Arlington Park Plaza Mural Being Painted Over

The mural stood for more than three years in East Arlington

Disappointment is echoing through a group of artists in Arlington, including high school and college students, who painted the popular Park Plaza Mural Project.

The mural stood for more than three years in East Arlington as an anchor of urban beautification. Earlier this week, nearly 15 works of the mural were painted over with a fresh coat of brown paint.

“A lot of the artists did put in their own time and effort and money and supplies into beautifying this community,” urban artist Caleb Cannon said. “A lot of long hours [and] a lot of hard work from a lot of people went into this and it was a pretty rash decision I believe.”

The company that owns the property was concerned about graffiti that started to appear over some of the artwork.

Cannon was one of the group of about 20 artists, which included a then city council member, Sam Houston High School students and University of Texas at Arlington students.

Cannon now stands in front of the brown wall; disappointed that his painting was underneath.

“I guess beauty is in the eye of the beholder ,” Cannon said.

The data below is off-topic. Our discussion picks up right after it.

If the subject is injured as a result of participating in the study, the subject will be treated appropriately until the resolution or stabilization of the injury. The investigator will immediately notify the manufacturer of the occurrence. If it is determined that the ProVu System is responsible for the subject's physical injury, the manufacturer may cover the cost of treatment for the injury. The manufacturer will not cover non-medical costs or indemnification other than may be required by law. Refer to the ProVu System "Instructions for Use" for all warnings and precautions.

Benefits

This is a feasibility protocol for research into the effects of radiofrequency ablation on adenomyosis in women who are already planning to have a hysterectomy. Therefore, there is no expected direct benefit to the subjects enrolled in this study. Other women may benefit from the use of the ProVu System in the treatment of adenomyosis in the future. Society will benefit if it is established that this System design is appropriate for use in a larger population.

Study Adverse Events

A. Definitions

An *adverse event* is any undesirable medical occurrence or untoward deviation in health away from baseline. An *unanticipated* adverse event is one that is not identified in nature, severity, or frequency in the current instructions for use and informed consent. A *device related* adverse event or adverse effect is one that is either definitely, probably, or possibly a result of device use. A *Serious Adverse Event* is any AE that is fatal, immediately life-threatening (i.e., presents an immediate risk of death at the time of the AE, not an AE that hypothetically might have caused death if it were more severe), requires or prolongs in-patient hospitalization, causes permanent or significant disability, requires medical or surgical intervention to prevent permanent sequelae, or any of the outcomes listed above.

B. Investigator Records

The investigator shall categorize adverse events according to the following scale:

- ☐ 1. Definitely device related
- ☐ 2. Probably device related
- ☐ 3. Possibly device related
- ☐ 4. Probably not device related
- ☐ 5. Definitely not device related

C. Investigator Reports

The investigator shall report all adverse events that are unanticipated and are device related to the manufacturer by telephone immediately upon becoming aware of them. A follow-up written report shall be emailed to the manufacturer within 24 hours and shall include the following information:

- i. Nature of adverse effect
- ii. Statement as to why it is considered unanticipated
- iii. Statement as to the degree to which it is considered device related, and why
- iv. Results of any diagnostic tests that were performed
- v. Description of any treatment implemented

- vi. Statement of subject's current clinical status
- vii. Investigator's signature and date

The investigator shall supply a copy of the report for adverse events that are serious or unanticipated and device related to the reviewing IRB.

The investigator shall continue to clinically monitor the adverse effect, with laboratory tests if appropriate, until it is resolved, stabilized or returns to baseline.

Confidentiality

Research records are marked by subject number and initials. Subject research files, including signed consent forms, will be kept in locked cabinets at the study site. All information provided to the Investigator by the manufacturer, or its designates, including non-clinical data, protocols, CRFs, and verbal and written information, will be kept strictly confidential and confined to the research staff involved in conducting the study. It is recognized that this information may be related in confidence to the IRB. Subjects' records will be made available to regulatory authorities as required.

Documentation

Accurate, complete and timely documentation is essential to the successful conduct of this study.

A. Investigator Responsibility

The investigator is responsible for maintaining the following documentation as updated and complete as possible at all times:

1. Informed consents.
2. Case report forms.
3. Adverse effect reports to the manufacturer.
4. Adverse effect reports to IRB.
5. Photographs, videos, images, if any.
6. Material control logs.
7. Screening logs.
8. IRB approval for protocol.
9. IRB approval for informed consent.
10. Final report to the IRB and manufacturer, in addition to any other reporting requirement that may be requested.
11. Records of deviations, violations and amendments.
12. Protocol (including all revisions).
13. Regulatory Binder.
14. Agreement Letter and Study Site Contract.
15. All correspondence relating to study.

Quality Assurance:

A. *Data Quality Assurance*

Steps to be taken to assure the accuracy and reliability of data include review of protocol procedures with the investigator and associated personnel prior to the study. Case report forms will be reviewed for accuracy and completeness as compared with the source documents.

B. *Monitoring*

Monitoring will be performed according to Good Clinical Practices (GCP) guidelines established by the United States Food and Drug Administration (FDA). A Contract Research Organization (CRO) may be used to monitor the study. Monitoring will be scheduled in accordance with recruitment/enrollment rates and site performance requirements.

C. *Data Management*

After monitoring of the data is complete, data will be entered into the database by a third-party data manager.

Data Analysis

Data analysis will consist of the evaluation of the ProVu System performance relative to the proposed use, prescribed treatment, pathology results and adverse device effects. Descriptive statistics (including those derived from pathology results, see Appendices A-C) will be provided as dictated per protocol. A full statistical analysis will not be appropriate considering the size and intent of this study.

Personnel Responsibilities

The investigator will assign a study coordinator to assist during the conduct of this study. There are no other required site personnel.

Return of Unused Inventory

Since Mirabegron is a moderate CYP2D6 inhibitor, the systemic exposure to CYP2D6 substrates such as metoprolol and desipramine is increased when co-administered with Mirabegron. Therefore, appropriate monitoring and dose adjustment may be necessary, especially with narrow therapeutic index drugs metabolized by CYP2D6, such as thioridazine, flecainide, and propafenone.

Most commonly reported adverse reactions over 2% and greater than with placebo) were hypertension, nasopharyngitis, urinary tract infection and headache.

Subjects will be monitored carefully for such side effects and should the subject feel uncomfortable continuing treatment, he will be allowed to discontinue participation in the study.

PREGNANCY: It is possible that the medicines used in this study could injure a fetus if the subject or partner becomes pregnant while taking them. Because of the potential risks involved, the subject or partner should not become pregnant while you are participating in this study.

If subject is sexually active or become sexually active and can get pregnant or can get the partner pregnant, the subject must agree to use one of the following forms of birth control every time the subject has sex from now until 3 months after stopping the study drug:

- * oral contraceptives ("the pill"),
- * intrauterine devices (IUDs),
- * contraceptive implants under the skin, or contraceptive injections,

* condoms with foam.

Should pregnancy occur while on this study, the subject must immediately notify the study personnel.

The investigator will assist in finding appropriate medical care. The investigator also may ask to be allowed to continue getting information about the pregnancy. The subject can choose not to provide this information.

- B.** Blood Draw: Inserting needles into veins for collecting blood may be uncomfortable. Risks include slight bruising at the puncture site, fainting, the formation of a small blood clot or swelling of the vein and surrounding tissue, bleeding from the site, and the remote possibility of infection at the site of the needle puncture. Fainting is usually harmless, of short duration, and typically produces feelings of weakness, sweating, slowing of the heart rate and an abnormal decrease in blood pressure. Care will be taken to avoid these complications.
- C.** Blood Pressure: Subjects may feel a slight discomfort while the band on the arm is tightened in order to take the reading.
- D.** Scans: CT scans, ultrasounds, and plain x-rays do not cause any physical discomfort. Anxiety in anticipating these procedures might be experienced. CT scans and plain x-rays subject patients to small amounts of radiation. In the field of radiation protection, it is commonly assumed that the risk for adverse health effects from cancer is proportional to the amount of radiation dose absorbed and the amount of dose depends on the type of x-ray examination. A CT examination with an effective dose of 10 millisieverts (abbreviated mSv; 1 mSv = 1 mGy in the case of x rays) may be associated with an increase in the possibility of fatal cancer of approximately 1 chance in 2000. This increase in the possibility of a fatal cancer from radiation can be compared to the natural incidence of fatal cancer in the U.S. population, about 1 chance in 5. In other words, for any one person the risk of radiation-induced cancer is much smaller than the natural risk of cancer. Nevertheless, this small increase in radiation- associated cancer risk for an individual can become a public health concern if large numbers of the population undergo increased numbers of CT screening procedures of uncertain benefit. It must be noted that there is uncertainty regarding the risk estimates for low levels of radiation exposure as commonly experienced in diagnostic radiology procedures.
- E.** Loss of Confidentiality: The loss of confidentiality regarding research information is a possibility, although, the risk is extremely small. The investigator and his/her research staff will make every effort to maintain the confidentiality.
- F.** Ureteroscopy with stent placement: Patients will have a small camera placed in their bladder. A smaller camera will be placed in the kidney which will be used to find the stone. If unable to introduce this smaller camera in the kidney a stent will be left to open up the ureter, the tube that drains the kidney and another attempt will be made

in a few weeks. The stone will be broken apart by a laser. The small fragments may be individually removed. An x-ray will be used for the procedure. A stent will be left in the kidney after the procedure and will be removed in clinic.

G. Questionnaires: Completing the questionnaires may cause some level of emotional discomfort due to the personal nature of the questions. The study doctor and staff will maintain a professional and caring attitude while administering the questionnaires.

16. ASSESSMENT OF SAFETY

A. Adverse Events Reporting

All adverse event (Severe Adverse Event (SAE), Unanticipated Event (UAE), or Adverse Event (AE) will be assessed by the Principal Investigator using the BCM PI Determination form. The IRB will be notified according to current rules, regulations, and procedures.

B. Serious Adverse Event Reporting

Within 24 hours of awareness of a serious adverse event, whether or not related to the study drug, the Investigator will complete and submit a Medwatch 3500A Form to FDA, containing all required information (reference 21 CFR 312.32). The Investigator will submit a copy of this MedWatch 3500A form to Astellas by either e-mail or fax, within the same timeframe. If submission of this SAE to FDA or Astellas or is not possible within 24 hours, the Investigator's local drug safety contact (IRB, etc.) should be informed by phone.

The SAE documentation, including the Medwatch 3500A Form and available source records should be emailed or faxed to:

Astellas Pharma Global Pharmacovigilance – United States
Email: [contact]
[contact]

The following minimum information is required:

Cannon’s part of the mural was a colorful proposal to his now-fiancé. It featured a large ring and the words “will you marry me?” Cannon said other couples have used the engagement mural for their own proposals.

The mural was 380 feet of urban beautification and the project of Arlington Proud.

“[We] put a stamp out there that Arlington has a large community of graffiti artists as well as traditional artists who all came together and the variety out here was some of the biggest variety you’d see anywhere,” Arlington Proud leader Mark Joekel said.

Joekel grew up in the surrounding neighborhood when it was still a bustling center of commerce. He hoped this project would help revitalize the area and loved how invested the neighbors became in the project.

“A lot of heartfelt memories out here. A lot of important events for people which are now gone,” Joekel said.

There are still several other walls where murals are untouched. The artists are unsure if they will be allowed to remain.

“My hope is they at least leave this up and maybe we will have a chance to revisit more murals here,” Joekel said. “At the same time, we want to go where the owners see the value in it and work with community leaders and neighborhoods that see the value in this.”

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